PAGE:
Cork founder of online Irish pharmacy produces five point election wishlist

23 February 2016
By David O’Sullivan
david@TheCork.ie

The most recent sectorial review commissioned by the Irish Pharmacy Union shows that pharmacies in Ireland have an average turnover of €1.57m and an operating profit of 16% at €246,783. The average pharmacy here receives close to €1 million per year from the government through drug reimbursement and fees[2]. Despite cuts in the last few years, pharmacies in Ireland continue to benefit from high margins and high fees, resulting in above average profits.

Today Shane O’Sullivan, founder of Healthwave Pharmacy (who used to live in Ballincollig, Co Cork), launched a 5-point plan of reforms which could save Irish taxpayers and patients €500 million if implemented by the next Government. The Healthwave Pre-Election Manifesto Plan documents clear and actionable ways in which the government could save millions, while the Irish public could avail of lower cost medication, similar to prices available in Northern Ireland or Spain.

No repro Fee 17-2-2016 Pictured at the Healthwave HQ in Dundrum, Dublin is Pharmacist & Healthwave Managing Director, Shane O’Sullivan.Pic:Naoise Culhane-no fee
No repro Fee
Pictured at the Healthwave HQ in Dundrum, Dublin is Pharmacist & Healthwave Managing Director, Shane O’Sullivan. Pic: Naoise Culhane

Speaking at the launch, Healthwave’s Shane O’Sullivan said: “With the current challenges in our healthcare system, the next government has the opportunity to make a real change, which will bring significant savings for both the Exchequer and the Irish consumer. While reference pricing has brought about savings, patients and taxpayers in Ireland are still paying way too much for medicines.”

“With this in mind we have developed a plan to save €500 million for Irish taxpayers and patients. This plan can act as a framework to deliver much sought after savings in the healthcare system, which would go a long way to improving other areas of the health service, namely hospital overcrowding, GP services to rural areas and discretionary financial supports.”

“By looking at our international counterparts, benchmarking against their proven pricing models and implementing checks on prescribing levels, we believe the savings are readily achievable. Combined with changes as to how the retail pharmacy sector is regulated, the above points will not only deliver massive savings to the health service but to the Irish consumer.”

Healthwave launched in 2014 with a promise of cheaper medication for the Irish consumer, through its membership model. With over 15,000 members now availaing of up to 90% savings on prescription medications, customers all over Ireland have access to significantly cheaper medication, which increases patient compliance.

Healthwave launched a mobile pharmacist service in 2015. This service sees Healthwave pharmacists travelling to customer locations to review patients’ prescriptions, perform necessary checks and discuss medications indications and dosage first hand with patients.

“Healthwave provides transparent pricing and universal access to affordable generic medication through its membership model. We want patients in Ireland to be able to afford their medication to enhance their quality of life, and ensure compliance for treatment of their medical conditions,” added Shane O’Sullivan.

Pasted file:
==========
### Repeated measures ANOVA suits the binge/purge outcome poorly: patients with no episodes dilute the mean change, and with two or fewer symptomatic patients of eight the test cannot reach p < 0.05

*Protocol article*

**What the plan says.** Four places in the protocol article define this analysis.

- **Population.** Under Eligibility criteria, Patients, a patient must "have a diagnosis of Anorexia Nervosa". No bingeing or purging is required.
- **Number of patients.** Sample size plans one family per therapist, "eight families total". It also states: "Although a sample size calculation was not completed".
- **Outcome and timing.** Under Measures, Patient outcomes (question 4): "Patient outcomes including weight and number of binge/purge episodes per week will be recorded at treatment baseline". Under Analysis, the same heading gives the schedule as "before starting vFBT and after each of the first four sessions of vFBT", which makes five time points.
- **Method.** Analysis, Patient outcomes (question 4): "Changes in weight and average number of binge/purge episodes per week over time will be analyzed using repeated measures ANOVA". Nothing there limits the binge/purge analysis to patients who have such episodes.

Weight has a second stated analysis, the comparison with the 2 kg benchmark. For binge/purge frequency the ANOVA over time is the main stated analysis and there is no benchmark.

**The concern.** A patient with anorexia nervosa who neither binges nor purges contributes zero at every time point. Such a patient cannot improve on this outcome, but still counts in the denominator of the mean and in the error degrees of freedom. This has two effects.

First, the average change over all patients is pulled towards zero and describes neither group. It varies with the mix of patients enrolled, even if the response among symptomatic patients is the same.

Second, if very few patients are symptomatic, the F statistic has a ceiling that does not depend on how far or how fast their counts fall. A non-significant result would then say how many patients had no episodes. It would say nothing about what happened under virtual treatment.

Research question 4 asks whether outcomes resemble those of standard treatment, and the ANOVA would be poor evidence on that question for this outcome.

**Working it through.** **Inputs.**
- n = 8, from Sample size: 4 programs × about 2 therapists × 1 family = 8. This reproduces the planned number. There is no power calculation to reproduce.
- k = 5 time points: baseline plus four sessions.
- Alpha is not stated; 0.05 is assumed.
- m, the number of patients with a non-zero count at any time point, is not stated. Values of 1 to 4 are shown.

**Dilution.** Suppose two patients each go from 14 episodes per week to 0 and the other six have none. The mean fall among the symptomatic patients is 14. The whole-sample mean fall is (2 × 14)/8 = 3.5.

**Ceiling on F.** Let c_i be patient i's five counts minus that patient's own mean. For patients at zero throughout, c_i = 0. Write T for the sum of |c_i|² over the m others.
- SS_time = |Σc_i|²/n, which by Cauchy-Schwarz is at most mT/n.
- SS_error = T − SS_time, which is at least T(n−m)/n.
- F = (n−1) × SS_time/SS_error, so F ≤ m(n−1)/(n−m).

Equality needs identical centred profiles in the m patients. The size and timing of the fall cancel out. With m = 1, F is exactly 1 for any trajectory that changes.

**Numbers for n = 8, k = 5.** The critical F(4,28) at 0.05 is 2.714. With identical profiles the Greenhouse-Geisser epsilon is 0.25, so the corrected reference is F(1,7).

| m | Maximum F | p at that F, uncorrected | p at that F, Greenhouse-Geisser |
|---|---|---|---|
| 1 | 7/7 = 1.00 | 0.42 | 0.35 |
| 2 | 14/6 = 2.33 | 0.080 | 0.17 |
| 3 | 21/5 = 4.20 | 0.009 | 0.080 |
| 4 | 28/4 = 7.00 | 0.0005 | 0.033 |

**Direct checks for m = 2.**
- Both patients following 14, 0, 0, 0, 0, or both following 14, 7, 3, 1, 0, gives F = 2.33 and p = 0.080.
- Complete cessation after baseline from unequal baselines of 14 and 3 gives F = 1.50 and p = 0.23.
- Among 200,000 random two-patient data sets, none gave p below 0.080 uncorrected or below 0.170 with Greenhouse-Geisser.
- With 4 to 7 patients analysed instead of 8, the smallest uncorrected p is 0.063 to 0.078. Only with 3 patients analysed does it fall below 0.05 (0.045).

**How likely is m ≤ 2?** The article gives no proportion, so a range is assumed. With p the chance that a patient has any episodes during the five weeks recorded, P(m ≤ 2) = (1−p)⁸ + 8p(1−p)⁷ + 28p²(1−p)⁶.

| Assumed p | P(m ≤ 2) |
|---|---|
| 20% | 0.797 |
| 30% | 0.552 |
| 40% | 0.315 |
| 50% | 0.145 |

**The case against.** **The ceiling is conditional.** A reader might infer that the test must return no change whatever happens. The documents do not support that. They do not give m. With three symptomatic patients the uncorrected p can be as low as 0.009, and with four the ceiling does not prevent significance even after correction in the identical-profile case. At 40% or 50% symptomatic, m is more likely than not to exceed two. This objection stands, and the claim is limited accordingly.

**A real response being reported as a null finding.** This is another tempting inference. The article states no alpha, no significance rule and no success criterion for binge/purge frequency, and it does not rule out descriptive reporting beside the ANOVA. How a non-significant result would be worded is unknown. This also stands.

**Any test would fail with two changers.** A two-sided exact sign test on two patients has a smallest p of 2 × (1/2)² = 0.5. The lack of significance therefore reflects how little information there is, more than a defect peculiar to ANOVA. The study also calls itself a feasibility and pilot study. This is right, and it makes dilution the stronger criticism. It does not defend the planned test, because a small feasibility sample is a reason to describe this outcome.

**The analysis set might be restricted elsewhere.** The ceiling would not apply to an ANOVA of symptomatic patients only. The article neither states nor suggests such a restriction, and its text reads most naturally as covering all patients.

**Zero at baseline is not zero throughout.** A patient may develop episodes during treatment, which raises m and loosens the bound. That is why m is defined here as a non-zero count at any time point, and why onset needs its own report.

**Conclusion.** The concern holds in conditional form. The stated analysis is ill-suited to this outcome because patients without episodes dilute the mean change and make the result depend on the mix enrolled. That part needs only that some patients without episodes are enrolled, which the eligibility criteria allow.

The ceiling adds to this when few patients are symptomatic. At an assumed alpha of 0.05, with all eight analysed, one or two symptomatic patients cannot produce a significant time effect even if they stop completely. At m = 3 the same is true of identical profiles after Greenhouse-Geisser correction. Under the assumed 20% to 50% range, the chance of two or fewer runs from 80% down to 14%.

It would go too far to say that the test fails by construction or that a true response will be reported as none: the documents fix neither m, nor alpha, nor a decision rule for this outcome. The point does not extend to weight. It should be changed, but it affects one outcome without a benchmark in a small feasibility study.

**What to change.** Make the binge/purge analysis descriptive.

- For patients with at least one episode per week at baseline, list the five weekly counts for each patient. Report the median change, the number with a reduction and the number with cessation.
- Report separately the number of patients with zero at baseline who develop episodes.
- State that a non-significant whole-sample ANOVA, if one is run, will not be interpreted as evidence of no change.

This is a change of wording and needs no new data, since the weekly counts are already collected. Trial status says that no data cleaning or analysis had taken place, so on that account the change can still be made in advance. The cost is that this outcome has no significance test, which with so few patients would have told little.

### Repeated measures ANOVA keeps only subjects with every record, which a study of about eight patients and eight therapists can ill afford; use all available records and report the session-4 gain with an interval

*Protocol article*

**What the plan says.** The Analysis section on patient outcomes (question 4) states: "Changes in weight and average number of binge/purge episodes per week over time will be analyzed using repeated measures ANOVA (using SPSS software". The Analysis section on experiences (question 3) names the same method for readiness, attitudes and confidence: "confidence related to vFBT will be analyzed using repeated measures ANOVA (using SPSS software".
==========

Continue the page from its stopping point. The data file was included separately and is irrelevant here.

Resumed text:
A summary of the Healthwave manifesto includes the following suggested reforms:

Reform the pharmacy dispensing fee structure: Healthwave proposes removing the “per item” dispensing fee and instead replacing it with a “per patient” fee of €10 per month. (savings: €170m)

Reduce reimbursement levels by increasing generic usage: Healthwave proposes the restructuring of the dispensing fee component of the reimbursement price. Further to this, Healthwave also proposes reducing the drug cost portion of the reimbursement price by substantially increasing the use of cheaper generic medicines. Ireland’s generic market is still far behind the OECD average. (savings: €210m)

Shift the burden of the €2.50 levy Prescription Charge from Medical Card Patients to Pharmacies: Healthwave recommends abolishing the prescription charge for patients. Irish Pharmacy Umion data on the profitability of pharmacies in Ireland supports the belief that pharmacies can afford to absorb the cost of removing the prescription charge through reduced dispensing fees. (savings: €120m for medical card patients)

Improve competition by restructuring the pharmacy regulator: The current structure of the Pharmaceutical Society of Ireland (PSI) means that pharmacy owners are sitting in on and influencing judgements on other pharmacy owners, their competitors. This risks a major conflict of interest. Healthwave recommends that the next government restructure the PSI to ensure that fewer proprietary pharmacists sit on the council.

Introduce one National Contract for the supply of medications to Nursing Homes: The average annual cost of providing medicines to those with a medical card aged over 75 years is €1,727.19 meaning a total state expenditure of €38m per year. This will rise to €61m in 2021 according to ESRI forecast. By tendering for a national pharmacy contract Healthwave believes that the HSE could save upwards of €30m per year. (savings: €30m)

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